Big Changes in Mobile Value Proposition, Roles, Revenue Coming?

The choice of internet protocol as the foundation for modern networks has been fateful for application and service providers. As Verizon CEO Lowell McAdam has said recently, in 2000 Verizon could  monetize the entire stack (26:58),  as it was vertically integrated and created and controlled all the apps provided over its network.

Today, Verizon has to compete horizontally, monetizing apps and features “above the network layer,” since it no longer controls or creates most of the applications used by its customers.

That is the difference between a fundamentally “open internet” app platform and the older “closed” telecom platform. McAdam would say the “iPhone changed everything.”

What he means, in large part, was that, in the smartphone era, people are “customers” only for a few Verizon-supplied apps (internet access, carrier voice and messaging, the Oath ad platform or connected car and other possible internet of things apps), but “users” of a universe of third party apps and services.

So Verizon now finds it has to work much harder at creating value and therefore revenue beyond the “internet connectivity” function. That is the foundation for all thinking about “moving up the stack” (supplying actual end user apps and services, not just access to the internet).

Even access is a problem, though. With 5G, for the first time, many customers--perhaps most-- will have choices to abandon fixed networks entirely, as they earlier abandoned use of fixed networks for voice.  Some users already are abandoning fixed network internet access and simply using their mobile phone accounts.  

The business implications could not be more profound. As everyone now knows, in the IP  framework, “usage” does not have a linear relationship with “service provider revenue.”

We are familiar with the fact that perhaps 80 percent to 90 percent of mobile device data usage happens “indoors.”  But that does not have a direct relationship with service provider revenue, as much of that connectivity happens over third party facilities (Wi-Fi) most-frequently not owned by the service provider, and from which the service provider earns no direct revenue from usage.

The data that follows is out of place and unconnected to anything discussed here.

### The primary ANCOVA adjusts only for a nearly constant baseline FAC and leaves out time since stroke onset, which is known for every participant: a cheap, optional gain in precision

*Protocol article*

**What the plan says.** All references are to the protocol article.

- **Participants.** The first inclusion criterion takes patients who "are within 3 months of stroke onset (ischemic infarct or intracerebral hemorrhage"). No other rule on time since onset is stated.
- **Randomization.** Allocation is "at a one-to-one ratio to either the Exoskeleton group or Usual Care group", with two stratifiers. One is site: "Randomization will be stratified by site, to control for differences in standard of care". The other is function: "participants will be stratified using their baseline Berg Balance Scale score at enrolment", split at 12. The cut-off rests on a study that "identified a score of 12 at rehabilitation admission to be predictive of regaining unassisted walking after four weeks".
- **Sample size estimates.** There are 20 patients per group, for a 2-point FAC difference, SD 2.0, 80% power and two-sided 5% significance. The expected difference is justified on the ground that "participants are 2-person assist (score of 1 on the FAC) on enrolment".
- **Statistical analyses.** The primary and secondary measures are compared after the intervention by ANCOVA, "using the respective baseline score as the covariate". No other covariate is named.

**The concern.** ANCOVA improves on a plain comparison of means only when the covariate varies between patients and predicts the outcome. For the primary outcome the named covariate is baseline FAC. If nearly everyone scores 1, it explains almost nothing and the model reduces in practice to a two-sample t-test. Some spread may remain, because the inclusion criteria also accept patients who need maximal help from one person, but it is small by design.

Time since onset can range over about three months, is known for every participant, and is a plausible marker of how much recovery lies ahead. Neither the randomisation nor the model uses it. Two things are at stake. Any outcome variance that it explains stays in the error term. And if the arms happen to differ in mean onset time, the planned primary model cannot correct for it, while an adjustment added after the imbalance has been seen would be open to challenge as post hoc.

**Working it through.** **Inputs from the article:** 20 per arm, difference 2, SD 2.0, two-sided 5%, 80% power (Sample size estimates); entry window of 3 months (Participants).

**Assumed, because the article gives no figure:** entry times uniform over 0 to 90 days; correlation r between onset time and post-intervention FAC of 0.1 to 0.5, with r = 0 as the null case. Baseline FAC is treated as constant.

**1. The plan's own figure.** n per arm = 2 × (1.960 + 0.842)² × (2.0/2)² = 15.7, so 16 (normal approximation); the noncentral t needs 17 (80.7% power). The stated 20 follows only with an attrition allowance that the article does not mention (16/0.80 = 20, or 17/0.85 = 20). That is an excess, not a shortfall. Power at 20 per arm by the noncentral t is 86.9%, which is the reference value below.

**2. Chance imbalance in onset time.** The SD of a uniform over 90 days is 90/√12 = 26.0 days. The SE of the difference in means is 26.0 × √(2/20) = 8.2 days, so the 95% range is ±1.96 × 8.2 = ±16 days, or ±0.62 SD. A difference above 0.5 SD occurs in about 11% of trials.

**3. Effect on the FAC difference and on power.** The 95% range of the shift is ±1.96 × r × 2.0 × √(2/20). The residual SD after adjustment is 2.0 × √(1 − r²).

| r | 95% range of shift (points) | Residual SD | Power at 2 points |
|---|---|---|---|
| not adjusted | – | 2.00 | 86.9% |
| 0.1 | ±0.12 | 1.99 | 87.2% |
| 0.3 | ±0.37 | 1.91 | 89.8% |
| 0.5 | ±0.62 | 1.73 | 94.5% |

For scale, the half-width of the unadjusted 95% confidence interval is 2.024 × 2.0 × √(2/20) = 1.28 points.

With the rise of new indoor connectivity options--including private 4G LTE, aggregation of Wi-Fi and mobile spectrum assets, possible venue communications providers and mobile speed and pricing that is directly competitive with fixed network plans --changes could be coming.

And it is far from certain how all those changes will play out. In fact, some would predict that, in a 5G era where mobile access is price and speed competitive with fixed alternatives, many users will start to rely on their mobile connections all the time, instead of shifting to Wi-Fi when indoors.

That could reverse recent trends, where Wi-Fi offload has been hugely significant. Nearly half of consumers surveyed about their connection choices suggest that with unlimited plans and 5G performance and price, they would simply stay on the 5G network all the time, as there would be no performance or cost advantage to shifting to Wi-Fi.



That very fact (80 percent of data usage happens indoors, typically using Wi-Fi) is a foundation of retail pricing plans and strategies emphasizing “pay only for what you use” data access plans.

That also is behind thinking that some new ecosystem roles could be created, with large enterprises and venues possibly building their own “indoor” 4G and 5G networks, or integrators providing such services.

The point is that business models built on outdoor and indoor connectivity could change as 5G arrives. What is not so clear is precisely how matters change. Mobile operators could reclaim some relevance as providers of “indoor” connectivity. On the other hand, enterprises might reemerge as providers of their own premises networking, including mobile for the first time.

How all that affects revenue and perceived value remains unclear. One could argue that, in the 4G era, the value of a mobile connection remains “everywhere” connectivity, even if only about 20 percent of the actual fulfillment is from the outdoors mobile network.

In the 5G era, indoor fulfillment might shift back towards the mobile network, or could move away from Wi-Fi and towards specialized “indoor mobile” networks with varying ownership. In either case, the mobile service value proposition should increase.

The other big possible change is a shift in perceived value of fixed internet access versus mobile access. More customers might conclude that their use cases allow complete cutting of the fixed network cord.

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